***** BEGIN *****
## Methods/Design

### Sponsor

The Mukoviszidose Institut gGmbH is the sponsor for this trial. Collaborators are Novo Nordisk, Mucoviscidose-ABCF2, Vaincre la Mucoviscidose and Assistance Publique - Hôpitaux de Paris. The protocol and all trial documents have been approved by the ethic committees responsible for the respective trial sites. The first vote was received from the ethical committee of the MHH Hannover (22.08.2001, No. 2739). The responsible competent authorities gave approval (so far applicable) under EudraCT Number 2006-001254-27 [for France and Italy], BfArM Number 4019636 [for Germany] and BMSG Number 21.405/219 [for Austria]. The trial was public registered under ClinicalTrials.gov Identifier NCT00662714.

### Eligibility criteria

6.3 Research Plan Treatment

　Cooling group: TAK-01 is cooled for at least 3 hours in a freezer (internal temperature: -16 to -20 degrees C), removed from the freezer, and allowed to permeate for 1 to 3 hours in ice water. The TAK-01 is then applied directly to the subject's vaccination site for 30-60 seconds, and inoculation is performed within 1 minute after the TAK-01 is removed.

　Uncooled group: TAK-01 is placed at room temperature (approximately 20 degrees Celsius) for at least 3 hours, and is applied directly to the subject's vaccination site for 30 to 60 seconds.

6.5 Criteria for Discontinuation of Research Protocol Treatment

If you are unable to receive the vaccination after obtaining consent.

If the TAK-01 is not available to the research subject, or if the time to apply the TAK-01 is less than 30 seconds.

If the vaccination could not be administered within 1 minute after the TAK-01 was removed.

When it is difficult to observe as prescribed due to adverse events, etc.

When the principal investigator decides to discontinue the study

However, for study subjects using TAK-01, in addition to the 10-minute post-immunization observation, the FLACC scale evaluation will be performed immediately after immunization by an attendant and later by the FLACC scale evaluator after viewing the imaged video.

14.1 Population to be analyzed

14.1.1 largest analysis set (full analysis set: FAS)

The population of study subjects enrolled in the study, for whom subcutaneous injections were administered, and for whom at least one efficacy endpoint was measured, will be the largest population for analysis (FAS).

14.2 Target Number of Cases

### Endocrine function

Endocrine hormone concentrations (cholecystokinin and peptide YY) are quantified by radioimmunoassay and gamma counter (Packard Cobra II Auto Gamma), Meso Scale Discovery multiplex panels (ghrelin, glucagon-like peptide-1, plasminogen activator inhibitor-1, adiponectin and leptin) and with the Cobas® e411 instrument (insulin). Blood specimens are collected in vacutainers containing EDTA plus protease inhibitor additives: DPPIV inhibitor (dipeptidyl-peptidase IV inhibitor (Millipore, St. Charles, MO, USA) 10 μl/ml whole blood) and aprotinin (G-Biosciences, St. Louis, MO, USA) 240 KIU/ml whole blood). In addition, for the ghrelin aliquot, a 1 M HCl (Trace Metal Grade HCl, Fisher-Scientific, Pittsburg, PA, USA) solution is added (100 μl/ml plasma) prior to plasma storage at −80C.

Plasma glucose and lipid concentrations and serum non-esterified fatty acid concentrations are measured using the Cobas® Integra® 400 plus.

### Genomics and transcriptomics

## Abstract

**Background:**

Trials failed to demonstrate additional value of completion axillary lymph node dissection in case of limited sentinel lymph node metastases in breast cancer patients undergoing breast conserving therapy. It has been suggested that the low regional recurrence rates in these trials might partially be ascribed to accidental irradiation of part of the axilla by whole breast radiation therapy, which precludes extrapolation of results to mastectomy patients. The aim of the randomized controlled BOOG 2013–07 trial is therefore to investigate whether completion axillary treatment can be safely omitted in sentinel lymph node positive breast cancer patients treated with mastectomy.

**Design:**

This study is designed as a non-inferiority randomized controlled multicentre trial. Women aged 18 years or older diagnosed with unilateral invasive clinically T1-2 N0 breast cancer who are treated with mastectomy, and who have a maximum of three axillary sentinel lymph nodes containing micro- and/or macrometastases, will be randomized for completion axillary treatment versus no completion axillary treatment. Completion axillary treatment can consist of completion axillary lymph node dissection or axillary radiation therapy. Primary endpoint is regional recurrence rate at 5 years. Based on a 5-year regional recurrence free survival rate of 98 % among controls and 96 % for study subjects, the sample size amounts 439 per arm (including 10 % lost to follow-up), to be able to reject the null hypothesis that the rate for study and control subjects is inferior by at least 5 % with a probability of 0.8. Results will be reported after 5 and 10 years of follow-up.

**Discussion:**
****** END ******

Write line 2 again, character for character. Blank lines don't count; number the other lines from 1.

### Sponsor